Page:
A report being released today by the Council of Independent Colleges, "Strengthening the STEM Pipeline: The Contributions of Small and Mid-Sized Independent Colleges," argues that such colleges make a disproportionate contribution to efforts to build up the American work force in science and technology. The report notes that many people assume research universities are the key sector for promoting STEM education. But on a per capita basis, the report argues, small private colleges deserve more support for STEM education.
For example, the report says that between 2006 and 2010, 25 graduates of Allegheny College (total undergraduate enrollment of 1,849) went on to earn doctorates in chemistry. During the same period, 30 graduates of the University of Pittsburgh (17,413 undergraduate enrollment) and 25 graduates of Carnegie Mellon University (5,484 undergraduate enrollment) earned doctorates in chemistry.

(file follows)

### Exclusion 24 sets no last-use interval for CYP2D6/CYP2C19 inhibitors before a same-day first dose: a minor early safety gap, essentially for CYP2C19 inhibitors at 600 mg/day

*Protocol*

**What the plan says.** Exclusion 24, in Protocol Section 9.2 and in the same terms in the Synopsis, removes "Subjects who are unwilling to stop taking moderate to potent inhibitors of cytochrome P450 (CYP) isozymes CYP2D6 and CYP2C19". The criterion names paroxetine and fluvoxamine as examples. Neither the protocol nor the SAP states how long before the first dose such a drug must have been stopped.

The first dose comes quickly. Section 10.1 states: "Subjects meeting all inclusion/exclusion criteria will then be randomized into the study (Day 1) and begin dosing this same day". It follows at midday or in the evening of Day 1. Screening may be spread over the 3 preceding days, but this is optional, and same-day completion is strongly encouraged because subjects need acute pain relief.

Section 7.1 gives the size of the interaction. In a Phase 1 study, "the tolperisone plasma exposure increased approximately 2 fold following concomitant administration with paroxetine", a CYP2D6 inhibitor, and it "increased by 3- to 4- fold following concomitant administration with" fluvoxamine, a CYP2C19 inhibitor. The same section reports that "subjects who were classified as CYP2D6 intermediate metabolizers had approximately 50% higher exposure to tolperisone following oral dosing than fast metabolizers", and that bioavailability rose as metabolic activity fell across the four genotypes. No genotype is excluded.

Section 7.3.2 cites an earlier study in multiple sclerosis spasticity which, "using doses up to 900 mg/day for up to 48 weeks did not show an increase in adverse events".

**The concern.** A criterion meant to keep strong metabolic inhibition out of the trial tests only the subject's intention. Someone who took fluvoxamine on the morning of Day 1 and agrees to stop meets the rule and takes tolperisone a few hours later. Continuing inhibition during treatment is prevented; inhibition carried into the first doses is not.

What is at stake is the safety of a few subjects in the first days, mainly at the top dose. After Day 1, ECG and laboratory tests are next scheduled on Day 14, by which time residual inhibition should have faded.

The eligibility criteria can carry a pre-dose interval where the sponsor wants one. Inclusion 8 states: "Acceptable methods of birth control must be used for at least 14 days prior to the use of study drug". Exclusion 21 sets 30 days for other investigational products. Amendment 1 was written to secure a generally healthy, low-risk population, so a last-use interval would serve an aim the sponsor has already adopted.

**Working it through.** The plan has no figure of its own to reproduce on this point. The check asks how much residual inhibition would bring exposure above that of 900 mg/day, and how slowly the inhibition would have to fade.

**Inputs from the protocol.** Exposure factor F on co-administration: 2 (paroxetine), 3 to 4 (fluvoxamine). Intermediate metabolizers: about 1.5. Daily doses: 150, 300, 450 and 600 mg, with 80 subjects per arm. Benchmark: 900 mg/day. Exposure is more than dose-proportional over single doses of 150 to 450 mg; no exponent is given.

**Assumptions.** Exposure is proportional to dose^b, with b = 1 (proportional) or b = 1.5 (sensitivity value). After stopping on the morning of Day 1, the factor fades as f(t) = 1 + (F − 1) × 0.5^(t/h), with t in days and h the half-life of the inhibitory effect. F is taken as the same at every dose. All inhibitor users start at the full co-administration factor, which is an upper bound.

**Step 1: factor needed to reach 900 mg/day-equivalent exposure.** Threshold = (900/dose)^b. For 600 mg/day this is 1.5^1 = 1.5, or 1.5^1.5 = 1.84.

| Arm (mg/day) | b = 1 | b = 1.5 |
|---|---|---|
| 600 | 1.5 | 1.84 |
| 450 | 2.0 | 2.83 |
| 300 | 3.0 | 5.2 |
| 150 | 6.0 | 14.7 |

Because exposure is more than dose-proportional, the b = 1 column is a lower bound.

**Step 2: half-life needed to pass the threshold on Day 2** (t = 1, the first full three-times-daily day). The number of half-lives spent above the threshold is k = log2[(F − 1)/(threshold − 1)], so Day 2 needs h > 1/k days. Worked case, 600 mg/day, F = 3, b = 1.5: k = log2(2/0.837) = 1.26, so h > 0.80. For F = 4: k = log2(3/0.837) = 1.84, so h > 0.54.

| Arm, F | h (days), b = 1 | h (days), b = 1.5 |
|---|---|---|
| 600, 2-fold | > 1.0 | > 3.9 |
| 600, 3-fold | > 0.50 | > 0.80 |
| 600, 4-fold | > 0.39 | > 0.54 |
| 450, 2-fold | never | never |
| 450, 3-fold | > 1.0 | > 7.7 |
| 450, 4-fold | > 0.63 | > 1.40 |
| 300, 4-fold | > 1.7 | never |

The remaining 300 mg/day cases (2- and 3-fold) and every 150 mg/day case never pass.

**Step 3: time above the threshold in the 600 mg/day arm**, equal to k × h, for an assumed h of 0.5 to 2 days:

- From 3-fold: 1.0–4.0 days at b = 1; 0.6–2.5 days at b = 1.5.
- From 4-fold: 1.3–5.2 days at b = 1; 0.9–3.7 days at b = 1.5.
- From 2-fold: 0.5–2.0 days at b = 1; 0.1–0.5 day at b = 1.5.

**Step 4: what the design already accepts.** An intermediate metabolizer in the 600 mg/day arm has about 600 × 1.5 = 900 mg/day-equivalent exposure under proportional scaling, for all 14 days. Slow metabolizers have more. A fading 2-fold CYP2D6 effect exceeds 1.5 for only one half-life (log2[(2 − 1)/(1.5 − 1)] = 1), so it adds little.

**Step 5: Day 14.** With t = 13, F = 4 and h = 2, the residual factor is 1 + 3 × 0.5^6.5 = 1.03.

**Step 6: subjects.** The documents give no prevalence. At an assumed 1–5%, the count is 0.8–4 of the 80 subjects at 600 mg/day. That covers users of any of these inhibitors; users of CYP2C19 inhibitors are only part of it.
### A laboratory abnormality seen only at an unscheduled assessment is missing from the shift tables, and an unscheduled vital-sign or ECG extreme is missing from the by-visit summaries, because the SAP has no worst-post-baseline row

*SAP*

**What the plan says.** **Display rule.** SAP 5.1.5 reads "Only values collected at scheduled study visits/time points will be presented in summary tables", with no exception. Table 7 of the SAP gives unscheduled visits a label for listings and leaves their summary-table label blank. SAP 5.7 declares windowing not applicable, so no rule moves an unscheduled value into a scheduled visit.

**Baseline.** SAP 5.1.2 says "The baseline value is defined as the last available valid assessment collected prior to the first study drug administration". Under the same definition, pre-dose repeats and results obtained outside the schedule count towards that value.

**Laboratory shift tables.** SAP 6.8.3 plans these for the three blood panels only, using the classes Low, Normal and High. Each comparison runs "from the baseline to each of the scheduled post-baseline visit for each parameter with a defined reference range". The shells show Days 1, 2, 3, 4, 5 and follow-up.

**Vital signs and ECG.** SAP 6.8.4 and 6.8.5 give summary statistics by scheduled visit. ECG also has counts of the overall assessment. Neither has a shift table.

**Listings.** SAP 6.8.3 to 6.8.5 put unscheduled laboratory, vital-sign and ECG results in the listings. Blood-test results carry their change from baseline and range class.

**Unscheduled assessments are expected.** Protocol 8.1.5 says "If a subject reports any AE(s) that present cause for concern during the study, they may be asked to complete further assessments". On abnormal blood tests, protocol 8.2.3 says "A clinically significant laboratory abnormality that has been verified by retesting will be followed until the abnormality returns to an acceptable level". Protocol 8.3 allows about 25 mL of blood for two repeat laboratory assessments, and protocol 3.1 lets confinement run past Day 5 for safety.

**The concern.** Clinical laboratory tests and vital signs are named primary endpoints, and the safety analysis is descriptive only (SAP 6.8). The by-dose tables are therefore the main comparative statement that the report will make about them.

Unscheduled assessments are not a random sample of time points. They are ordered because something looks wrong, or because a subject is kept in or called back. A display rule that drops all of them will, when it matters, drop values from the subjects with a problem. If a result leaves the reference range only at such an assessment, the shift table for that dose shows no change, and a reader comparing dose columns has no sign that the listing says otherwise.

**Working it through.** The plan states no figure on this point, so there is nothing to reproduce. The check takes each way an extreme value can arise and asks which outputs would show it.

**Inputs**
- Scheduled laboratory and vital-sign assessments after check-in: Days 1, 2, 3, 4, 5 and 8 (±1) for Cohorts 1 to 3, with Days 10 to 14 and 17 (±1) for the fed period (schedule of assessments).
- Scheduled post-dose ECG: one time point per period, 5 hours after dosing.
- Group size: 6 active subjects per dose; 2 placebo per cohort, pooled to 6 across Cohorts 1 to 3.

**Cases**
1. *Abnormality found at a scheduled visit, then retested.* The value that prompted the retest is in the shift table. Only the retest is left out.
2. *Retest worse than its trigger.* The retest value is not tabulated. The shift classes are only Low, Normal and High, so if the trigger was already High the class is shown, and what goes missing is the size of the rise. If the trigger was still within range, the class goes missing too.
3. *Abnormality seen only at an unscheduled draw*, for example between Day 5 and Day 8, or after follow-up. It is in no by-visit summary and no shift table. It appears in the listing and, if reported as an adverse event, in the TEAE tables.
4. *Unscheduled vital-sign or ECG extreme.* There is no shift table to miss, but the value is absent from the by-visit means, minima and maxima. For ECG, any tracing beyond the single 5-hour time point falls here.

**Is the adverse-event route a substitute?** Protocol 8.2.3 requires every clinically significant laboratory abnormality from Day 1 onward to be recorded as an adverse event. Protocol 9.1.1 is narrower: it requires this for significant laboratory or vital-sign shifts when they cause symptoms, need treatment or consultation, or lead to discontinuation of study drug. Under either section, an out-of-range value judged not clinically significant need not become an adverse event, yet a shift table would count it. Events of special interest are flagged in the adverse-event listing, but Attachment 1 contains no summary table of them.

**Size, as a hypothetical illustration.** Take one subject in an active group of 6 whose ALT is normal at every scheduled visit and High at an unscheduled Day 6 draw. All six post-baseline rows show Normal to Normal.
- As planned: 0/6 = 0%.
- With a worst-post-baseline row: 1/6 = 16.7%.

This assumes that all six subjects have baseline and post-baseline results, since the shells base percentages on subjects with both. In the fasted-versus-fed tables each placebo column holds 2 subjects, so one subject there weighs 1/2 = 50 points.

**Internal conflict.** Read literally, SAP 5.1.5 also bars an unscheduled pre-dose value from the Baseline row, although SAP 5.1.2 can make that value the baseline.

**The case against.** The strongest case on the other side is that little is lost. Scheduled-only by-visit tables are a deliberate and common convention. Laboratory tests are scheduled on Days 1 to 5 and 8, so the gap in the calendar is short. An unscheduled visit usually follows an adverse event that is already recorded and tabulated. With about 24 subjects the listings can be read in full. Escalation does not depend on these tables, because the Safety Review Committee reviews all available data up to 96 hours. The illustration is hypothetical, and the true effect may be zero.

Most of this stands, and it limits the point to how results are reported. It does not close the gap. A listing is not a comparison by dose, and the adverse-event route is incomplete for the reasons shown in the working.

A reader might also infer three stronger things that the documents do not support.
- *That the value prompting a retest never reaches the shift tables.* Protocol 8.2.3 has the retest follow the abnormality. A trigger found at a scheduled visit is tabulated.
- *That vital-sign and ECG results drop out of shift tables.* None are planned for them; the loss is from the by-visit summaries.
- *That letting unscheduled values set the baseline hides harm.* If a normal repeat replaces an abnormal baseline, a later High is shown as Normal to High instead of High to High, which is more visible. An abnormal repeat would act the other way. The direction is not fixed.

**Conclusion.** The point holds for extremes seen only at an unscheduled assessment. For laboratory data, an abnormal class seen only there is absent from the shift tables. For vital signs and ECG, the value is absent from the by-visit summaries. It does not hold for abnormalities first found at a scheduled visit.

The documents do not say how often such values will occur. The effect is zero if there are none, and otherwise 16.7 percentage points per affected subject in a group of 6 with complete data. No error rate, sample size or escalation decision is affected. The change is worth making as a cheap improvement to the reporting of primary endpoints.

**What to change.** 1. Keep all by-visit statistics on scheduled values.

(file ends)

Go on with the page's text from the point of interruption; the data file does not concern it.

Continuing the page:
The report gave another example, this one for the biological sciences. The CIC study noted that one of every four graduates in biological sciences from Swarthmore College, Haverford College, Grinnell College and Oberlin College went on to complete a Ph.D., a rate higher than flagship public universities in their states: Pennsylvania State University (16 percent), the University of Iowa (13 percent), Iowa State University (10 percent), and Ohio State University (8 percent).